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Alabama descendants look to reclaim land clouded by legacy of Jim Crow

Conner Bailey studies the Southern tradition among African Americans of passing down land without a will.

“Land owners are a buttress for stability within communities, particularly black communities,” said Bailey, a professor of rural sociology at Auburn University who focuses on what is known as heir’s property.

When property is passed down between family members without a will, ownership becomes unclear. In Alabama, this is a key factor in persistent poverty, inequality and underdevelopment in the Black Belt, Bailey says.

“I think the threat to black-owned land is one of the biggest social issues of our time,” said Monica Rainge, director of land retention with the Federation for Southern Cooperatives.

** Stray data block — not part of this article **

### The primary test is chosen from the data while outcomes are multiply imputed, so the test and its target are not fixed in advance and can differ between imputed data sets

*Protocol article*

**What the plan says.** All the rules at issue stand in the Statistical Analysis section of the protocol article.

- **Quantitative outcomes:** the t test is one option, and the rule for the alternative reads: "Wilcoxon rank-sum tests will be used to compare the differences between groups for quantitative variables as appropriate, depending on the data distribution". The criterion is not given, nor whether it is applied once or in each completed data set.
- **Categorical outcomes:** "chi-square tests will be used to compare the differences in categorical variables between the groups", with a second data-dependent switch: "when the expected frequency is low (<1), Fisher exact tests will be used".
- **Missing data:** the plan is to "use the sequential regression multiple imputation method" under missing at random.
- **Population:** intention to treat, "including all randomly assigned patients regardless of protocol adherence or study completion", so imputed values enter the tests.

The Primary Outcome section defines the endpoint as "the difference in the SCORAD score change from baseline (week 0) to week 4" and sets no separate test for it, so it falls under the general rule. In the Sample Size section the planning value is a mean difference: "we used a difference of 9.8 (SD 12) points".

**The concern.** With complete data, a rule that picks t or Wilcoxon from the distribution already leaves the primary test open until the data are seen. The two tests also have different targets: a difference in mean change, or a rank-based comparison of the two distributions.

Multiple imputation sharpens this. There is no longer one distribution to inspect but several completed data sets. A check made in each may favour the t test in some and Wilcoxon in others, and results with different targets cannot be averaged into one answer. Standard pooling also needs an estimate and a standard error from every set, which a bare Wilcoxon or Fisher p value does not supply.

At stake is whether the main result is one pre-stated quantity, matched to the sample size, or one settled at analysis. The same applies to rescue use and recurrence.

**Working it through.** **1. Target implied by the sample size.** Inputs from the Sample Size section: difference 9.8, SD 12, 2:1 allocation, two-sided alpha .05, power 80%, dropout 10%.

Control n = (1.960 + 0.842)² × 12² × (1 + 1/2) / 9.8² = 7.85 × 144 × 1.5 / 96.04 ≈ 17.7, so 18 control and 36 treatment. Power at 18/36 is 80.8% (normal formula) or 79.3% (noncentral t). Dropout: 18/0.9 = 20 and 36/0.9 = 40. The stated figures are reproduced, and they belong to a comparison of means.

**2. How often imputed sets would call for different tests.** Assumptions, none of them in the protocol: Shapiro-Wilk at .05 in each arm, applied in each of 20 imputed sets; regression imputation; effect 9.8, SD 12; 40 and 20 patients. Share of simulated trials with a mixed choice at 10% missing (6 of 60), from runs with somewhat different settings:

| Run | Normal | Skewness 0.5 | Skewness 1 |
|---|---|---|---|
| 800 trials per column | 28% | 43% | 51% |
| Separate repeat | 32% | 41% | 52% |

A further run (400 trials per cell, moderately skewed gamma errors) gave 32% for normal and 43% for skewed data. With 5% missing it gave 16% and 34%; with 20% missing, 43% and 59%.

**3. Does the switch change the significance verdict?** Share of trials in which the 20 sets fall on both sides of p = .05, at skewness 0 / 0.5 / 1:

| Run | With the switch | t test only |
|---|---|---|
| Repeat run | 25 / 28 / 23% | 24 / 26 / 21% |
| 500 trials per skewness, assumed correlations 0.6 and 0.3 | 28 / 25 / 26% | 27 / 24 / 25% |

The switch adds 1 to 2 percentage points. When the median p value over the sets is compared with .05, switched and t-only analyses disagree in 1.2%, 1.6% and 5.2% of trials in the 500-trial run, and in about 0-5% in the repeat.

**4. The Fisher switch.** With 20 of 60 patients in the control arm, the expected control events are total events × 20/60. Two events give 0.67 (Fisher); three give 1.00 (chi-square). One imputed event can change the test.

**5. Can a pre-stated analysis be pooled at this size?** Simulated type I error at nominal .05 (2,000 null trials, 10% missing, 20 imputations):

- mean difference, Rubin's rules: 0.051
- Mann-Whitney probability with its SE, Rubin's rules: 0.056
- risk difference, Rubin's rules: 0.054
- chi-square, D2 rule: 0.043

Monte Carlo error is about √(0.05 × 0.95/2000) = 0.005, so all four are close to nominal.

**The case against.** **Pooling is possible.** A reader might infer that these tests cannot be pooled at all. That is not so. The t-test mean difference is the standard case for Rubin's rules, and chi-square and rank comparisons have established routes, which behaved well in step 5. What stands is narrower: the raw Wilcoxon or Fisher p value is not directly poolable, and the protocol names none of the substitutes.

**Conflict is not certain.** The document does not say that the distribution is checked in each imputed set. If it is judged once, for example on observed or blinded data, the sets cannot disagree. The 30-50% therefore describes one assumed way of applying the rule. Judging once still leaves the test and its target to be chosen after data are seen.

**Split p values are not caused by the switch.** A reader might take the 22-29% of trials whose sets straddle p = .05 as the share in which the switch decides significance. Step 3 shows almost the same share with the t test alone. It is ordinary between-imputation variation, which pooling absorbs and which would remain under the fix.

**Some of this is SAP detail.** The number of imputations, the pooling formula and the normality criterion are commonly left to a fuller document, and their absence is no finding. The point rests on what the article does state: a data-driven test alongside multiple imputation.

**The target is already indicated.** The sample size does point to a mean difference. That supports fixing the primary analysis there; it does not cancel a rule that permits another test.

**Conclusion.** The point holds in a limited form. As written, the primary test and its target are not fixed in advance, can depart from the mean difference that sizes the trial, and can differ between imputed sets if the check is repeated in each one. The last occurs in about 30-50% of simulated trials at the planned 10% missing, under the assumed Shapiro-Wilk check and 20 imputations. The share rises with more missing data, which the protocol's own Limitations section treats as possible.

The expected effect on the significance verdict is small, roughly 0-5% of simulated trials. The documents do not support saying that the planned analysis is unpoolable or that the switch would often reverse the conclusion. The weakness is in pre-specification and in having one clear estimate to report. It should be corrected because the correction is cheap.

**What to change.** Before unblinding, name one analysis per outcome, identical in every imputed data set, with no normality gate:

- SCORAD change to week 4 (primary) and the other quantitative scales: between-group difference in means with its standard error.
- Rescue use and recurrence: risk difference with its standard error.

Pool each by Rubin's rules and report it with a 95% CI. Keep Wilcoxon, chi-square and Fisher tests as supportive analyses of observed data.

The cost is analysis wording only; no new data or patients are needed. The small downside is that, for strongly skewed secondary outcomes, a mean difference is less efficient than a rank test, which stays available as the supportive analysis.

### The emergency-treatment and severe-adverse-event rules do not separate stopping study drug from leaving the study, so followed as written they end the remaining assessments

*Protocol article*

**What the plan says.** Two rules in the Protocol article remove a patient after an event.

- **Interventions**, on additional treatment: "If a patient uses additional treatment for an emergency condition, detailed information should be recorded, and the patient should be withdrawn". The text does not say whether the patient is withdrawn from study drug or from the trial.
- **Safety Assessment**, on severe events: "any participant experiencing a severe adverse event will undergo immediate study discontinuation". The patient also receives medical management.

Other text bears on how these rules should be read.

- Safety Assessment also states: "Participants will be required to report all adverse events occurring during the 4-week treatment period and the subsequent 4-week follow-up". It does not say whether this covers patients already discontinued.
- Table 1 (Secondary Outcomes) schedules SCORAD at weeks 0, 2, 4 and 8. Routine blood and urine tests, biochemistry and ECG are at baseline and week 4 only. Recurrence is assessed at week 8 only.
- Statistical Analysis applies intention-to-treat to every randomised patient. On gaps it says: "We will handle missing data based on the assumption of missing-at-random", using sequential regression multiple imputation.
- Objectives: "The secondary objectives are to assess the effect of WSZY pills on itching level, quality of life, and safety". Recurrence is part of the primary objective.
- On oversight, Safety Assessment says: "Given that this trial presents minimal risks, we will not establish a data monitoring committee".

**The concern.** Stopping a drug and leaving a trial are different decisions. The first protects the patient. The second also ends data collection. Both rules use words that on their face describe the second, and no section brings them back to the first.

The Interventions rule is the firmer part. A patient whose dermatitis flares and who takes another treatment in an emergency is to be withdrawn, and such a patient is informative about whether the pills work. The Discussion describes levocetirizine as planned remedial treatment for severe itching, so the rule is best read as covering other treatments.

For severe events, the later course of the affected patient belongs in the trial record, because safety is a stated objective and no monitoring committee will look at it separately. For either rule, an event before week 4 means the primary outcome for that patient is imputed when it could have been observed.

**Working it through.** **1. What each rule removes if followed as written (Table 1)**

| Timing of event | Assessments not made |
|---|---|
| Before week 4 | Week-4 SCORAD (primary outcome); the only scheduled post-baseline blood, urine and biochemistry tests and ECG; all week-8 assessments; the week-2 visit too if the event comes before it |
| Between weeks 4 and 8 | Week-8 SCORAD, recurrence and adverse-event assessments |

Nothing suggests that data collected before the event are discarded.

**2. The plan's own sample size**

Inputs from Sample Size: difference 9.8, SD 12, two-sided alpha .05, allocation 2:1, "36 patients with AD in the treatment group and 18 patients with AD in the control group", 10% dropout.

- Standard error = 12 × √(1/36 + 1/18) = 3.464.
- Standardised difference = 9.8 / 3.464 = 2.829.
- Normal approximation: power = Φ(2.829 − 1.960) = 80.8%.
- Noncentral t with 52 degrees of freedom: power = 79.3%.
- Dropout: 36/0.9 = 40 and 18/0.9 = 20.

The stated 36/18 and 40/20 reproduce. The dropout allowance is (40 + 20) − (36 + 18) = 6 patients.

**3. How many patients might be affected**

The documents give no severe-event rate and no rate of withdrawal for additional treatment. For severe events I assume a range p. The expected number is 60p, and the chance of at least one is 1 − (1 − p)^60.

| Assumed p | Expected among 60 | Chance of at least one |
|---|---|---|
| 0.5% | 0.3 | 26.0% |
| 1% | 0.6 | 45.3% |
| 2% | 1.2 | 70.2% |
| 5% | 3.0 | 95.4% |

The federation estimates that 60 percent of black-owned land in the United States is heir’s property.

And black land loss has accelerated. In 1910, blacks owned 15 million acres in the United States.

Today that figure is down to less than three million acres.

The reasons for the tradition are complex.

Historically, many black landowners did not write wills due to a distrust of lawyers, who were predominantly white, a lack of funds, and illiteracy. Collective ownership was seen as a way to protect land from exploitation by unscrupulous white lawyers.

This has, in many ways, backfired.

When the title is unclear, it is difficult to borrow against the property or develop it.

And a disagreement among heirs or a failure to pay delinquent taxes can lead to a forced sale, where descendants can lose land. In some cases, investors can purchase property only to sell it back to families with interest.